There are many different benefits of gardening for children. Young children learn best with hands-on activities, so gardening allows them to learn about the world around them. Gardening may also have additional benefits for children, including an increase in self-understanding and the ability to work as part of a team.
Making Learning Fun
What kid doesn’t enjoy playing in the dirt and then watching plants grow? Even though gardening seems to be just plain fun, the child will learn about the world around them and how things work.
For example, through gardening, your child will learn that a plant needs sun, water and warm temperatures to grow. These basic science skills may translate into higher science skills later in their school career. As the child grows, you can introduce topics such as chemistry when talking about ways to rid a garden of pests and teach food safety through organic gardening.
Gardening forces one to develop patience. It takes time and effort to coax a seed from the ground and into a flowering plant or food-producing endeavor. Day after day the child will need to pull weeds, water plants, offer natural fertilizers and wait for that plant to first break through the ground and then grow and develop.
However, patiently waiting will also teach your child that with effort and hard work there are rewards. The first time that tomato plant bears fruit, your child will realize the result of his efforts to coax that plant to thrive.
Get Closer to Family
Gardening together can strengthen family bonds. Many families are looking for ways to spend more quality time together unplugged from television, smartphones and other electronics. Gardening provides the perfect escape from modern life. You can even learn together about different types of plants, which ones are the hardiest and which ones your family enjoys the most.
Children are more likely to eat vegetables they grow themselves. Research recipes using the veggies that you pick out of your garden and teach your child about the different nutrients the produce contains.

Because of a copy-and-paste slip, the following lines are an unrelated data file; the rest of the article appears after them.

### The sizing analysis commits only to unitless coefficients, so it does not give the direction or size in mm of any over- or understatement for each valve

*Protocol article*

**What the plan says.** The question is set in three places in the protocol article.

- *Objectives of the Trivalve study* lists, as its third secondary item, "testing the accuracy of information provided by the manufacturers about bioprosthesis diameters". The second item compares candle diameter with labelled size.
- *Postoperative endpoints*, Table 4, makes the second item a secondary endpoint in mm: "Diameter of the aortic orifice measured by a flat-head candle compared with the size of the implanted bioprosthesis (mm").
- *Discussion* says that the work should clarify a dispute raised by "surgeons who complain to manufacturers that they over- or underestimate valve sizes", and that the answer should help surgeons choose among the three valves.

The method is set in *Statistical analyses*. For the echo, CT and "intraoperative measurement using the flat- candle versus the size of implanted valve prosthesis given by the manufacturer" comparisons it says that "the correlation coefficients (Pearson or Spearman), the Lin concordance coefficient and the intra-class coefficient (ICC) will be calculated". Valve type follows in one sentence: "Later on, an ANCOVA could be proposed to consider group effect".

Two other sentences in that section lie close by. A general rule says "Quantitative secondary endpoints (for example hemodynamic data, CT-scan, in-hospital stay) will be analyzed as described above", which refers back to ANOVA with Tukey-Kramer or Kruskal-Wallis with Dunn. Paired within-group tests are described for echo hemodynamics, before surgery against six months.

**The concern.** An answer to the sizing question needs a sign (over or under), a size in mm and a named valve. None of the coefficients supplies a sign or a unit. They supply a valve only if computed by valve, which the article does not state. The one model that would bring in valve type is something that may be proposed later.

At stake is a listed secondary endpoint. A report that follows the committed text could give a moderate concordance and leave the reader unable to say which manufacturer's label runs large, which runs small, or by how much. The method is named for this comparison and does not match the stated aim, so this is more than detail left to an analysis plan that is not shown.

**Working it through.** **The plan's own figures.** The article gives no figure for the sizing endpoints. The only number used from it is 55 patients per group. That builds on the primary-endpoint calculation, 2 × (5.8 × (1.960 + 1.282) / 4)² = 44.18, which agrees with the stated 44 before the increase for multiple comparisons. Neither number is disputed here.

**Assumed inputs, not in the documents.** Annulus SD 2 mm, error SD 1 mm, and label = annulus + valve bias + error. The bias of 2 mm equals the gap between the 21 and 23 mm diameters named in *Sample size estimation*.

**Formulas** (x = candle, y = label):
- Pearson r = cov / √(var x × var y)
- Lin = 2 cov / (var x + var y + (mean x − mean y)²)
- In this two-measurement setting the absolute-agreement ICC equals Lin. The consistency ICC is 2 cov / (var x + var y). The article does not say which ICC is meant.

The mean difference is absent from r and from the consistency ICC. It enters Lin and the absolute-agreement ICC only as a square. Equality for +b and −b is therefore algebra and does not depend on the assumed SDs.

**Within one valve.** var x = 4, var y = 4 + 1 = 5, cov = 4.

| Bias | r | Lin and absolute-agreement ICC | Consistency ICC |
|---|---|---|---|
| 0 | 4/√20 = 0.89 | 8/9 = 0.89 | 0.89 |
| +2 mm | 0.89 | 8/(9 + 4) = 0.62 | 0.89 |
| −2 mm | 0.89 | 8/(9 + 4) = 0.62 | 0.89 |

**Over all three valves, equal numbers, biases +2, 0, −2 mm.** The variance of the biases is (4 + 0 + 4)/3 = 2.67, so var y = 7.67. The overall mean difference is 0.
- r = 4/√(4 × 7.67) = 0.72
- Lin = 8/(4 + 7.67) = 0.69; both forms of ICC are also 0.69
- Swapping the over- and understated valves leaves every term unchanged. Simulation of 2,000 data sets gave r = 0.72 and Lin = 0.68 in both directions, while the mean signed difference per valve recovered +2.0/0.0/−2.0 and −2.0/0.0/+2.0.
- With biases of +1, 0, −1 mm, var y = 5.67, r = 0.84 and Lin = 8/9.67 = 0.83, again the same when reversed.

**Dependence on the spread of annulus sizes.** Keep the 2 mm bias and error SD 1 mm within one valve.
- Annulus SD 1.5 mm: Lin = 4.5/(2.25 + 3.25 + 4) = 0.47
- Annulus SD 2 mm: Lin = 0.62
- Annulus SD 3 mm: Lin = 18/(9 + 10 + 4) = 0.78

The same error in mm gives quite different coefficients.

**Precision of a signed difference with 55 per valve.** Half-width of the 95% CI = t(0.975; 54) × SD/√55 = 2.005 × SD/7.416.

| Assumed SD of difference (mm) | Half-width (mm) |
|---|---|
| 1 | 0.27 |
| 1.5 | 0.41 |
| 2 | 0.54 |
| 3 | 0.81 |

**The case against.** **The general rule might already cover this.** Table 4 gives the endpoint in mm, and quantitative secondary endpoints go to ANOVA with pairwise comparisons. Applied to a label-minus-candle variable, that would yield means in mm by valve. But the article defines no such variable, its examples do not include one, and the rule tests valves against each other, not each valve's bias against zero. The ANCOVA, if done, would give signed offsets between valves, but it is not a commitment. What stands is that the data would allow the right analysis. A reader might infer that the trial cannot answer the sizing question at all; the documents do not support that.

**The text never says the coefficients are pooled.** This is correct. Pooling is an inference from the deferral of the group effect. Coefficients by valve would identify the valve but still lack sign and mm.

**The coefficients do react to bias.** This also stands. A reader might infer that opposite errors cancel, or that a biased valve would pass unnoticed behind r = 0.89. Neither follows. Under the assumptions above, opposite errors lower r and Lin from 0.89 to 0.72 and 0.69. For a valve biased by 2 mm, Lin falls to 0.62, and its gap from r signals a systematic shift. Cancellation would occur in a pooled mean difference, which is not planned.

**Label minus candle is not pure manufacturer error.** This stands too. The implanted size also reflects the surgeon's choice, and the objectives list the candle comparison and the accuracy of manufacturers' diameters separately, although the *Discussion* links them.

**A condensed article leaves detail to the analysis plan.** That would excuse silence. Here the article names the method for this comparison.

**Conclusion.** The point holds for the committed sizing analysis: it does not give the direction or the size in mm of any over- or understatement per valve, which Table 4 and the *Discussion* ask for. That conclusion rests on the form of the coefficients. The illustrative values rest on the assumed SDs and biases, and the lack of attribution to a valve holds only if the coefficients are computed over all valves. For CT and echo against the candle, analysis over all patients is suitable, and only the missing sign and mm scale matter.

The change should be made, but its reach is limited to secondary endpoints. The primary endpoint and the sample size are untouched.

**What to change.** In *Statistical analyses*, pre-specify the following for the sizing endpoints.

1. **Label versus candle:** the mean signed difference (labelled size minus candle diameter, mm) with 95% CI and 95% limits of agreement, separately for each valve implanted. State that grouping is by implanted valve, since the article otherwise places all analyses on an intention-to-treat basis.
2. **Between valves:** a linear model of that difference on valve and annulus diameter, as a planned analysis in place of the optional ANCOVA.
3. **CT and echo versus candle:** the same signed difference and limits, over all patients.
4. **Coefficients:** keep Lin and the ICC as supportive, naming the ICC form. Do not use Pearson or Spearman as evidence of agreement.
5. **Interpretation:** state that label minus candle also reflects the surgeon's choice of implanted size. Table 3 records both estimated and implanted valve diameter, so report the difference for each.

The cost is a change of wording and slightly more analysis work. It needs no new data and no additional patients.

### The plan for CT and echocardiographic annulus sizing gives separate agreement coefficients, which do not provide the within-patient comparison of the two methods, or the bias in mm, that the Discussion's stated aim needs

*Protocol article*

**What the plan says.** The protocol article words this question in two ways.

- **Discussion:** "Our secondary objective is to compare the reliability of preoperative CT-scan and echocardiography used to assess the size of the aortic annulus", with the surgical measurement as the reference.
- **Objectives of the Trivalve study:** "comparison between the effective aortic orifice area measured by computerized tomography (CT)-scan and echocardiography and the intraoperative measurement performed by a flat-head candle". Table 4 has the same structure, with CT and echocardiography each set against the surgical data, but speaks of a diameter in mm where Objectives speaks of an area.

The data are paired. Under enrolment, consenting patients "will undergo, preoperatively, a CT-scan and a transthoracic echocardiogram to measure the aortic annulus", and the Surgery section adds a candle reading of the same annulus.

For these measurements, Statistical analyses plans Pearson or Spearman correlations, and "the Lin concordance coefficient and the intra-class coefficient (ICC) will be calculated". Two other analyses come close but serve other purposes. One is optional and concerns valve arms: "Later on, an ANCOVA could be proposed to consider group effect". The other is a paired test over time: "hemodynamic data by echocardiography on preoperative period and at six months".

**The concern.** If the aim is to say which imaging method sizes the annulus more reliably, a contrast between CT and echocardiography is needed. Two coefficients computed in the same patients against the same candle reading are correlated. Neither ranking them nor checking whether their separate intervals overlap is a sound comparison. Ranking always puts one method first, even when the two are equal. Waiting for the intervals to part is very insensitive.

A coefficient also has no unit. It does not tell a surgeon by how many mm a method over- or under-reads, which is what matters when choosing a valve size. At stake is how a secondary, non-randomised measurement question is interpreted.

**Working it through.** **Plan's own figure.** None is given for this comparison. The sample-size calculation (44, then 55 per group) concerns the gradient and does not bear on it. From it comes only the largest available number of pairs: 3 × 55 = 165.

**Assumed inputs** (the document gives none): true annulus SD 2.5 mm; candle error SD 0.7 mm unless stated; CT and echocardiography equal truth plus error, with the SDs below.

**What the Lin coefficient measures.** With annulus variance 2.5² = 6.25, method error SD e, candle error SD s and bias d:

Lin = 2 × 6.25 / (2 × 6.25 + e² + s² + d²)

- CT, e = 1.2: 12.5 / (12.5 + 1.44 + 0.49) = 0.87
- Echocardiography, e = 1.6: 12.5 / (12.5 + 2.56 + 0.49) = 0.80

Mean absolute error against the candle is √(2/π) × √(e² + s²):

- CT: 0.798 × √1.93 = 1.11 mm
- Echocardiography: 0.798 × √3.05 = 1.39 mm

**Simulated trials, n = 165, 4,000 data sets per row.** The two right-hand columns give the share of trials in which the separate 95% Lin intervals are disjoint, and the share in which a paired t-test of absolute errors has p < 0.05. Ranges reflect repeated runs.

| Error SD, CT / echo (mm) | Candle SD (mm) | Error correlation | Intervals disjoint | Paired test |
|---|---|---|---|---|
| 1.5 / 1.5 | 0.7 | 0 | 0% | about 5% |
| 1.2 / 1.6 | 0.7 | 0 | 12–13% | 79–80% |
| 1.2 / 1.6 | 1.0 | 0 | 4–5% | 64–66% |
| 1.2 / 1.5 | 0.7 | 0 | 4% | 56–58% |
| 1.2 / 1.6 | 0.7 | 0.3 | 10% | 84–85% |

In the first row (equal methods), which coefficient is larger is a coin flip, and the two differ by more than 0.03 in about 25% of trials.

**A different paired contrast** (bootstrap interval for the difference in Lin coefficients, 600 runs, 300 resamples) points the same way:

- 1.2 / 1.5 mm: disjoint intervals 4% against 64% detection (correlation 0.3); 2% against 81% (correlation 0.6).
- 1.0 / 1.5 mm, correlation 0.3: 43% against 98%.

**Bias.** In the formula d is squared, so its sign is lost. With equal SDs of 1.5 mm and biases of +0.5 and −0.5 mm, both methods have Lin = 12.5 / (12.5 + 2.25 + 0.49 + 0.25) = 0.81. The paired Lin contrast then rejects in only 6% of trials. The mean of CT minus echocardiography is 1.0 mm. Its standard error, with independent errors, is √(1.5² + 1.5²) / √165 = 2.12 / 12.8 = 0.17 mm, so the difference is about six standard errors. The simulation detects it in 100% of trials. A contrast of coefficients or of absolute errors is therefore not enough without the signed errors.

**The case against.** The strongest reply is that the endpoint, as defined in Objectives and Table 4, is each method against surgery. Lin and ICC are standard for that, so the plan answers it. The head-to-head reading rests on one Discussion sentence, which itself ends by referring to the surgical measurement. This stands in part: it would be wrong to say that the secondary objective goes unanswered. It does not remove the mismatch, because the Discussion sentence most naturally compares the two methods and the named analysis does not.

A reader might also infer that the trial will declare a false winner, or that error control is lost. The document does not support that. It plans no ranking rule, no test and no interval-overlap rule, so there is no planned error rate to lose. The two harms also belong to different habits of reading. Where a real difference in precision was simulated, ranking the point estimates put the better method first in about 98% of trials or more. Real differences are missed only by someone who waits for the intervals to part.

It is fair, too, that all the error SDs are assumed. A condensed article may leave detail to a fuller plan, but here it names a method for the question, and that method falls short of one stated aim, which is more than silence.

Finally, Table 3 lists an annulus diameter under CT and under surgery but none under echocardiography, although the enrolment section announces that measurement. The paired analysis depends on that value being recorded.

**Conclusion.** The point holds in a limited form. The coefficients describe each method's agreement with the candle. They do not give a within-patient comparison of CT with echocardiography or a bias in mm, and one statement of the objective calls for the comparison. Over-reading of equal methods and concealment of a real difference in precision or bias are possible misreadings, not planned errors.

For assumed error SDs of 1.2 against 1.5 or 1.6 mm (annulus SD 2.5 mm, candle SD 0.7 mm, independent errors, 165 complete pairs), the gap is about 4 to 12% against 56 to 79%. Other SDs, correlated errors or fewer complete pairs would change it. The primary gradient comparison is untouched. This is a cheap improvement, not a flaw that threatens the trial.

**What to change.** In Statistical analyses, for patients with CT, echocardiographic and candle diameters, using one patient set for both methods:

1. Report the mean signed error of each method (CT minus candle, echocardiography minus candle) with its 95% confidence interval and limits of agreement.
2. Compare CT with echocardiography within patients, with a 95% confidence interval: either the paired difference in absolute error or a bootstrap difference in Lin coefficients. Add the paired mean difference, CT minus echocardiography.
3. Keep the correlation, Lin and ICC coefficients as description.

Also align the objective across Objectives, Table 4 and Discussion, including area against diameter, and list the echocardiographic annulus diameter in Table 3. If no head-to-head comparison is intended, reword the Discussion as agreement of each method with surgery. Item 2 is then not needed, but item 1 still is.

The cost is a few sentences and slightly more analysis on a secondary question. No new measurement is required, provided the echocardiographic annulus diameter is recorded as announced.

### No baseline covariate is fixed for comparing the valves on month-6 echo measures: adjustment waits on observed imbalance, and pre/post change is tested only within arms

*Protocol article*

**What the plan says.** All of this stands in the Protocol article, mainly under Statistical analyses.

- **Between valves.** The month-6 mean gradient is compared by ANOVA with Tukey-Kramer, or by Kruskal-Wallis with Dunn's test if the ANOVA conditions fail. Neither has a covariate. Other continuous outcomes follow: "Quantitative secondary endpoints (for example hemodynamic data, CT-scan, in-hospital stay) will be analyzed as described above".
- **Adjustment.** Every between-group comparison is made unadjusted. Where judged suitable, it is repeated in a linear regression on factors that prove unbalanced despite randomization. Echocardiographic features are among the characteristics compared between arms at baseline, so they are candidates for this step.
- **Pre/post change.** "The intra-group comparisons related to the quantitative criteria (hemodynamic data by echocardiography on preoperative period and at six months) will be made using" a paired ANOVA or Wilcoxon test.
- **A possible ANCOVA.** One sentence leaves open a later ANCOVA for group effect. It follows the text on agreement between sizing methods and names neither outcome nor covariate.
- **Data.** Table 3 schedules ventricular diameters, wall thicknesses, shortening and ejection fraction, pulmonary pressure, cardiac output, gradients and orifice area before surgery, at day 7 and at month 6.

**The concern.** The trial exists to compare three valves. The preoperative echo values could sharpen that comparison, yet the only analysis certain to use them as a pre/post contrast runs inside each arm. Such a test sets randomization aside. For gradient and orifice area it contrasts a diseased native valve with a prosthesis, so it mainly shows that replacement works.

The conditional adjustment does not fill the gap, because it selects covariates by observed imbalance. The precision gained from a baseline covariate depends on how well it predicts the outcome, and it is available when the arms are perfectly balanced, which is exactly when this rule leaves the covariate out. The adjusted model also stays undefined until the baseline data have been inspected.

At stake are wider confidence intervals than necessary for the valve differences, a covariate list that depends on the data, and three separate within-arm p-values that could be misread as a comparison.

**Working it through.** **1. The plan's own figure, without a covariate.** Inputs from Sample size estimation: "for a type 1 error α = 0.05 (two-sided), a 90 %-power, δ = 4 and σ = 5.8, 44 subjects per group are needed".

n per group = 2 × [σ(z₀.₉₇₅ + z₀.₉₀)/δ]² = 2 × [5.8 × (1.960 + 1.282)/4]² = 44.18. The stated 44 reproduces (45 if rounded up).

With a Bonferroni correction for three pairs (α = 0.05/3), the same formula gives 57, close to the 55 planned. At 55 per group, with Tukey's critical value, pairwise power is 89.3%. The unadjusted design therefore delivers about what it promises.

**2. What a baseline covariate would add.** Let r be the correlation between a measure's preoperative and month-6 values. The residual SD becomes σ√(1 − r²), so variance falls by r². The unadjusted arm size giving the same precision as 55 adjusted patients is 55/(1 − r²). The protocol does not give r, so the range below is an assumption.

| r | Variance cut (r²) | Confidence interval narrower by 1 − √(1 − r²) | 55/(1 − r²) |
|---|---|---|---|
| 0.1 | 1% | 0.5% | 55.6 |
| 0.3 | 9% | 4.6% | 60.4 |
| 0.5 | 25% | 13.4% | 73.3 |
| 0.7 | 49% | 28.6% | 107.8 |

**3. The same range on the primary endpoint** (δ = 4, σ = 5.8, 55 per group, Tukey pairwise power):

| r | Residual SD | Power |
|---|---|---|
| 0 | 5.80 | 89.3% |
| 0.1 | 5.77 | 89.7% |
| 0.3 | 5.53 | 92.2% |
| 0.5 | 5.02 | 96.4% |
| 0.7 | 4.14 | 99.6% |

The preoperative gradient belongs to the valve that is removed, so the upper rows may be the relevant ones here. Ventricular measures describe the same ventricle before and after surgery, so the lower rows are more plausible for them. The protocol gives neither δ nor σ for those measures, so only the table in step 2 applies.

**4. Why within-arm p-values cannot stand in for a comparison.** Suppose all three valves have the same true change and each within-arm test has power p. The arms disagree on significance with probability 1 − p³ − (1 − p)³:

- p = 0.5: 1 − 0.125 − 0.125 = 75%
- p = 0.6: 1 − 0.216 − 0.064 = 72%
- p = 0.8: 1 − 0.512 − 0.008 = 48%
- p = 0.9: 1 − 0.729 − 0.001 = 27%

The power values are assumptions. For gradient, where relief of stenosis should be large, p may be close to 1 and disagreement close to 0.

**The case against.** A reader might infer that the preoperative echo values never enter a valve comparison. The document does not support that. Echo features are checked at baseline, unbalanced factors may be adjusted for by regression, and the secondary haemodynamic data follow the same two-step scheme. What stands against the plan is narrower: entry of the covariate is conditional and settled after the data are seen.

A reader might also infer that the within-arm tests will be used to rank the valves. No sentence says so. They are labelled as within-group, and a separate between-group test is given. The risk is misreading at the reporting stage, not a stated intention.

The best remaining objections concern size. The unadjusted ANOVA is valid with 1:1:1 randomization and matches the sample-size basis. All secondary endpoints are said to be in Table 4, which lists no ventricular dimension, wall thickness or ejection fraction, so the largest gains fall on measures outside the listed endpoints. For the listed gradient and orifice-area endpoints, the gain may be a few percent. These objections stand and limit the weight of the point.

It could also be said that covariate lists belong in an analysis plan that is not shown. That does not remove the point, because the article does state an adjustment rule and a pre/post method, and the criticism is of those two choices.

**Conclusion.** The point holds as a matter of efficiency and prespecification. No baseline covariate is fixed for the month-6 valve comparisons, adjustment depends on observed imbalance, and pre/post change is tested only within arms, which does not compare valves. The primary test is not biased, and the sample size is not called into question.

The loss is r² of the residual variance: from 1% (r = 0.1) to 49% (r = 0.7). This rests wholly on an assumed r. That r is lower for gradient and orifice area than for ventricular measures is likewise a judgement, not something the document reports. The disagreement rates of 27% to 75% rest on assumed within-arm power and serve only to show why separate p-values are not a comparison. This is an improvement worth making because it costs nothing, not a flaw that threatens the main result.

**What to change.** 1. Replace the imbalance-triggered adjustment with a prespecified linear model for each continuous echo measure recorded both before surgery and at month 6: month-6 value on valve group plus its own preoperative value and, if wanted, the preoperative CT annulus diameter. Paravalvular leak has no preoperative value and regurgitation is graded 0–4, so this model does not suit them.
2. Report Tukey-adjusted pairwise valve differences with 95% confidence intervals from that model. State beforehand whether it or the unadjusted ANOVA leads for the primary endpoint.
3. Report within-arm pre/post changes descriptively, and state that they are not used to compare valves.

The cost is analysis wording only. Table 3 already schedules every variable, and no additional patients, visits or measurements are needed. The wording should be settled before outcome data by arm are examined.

In addition to healthier eating, gardening is a light form of exercise that can get your little couch potatoes up and moving. Sixty-four percent of children play outside less than once a week. Gardening can help combat that.
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Learn New Things
Gardening can incorporate many different subjects and enhance learning. It may even encourage children to experiment with different solutions to gardening problems. Recently it was discovered that air compressors can be used for weeding. Blasting ground-up fruit pits onto weeds kills them without the use of heavy pesticides that might harm your family if ingested. Children are some of the world’s best investigators, so give them time in the garden where they can explore and develop the skills necessary to make their generation’s biggest discoveries.
Since crops tend to ripen all at one time, most garden plants produce more fruit and vegetables than a family can eat. This gives your family the opportunity to share the extra food with family, friends, neighbors or local food banks.
Teach your children to share their surplus, and it is a lesson that will stay with them throughout their lives. Gardening can also be a philanthropic pursuit. You may even want to participate in a community garden to further reinforce working as a team and giving away extra food.
Becoming More Responsible
Depending upon the age of your child, you can hand over some or all of the responsibilities of gardening to them. Although you want your child to develop a sense of accomplishment by successfully growing plants, it is also a good lesson to teach that if your child forgets their chore of watering those plants, they might wither and die. Nothing teaches responsibility faster than seeing the consequences of failing to complete necessary tasks.
There are many benefits to gardening with children, but probably one of the biggest is the memories you’ll build together. You may start a lifelong love of gardening for your child, or at least an appreciation for plants.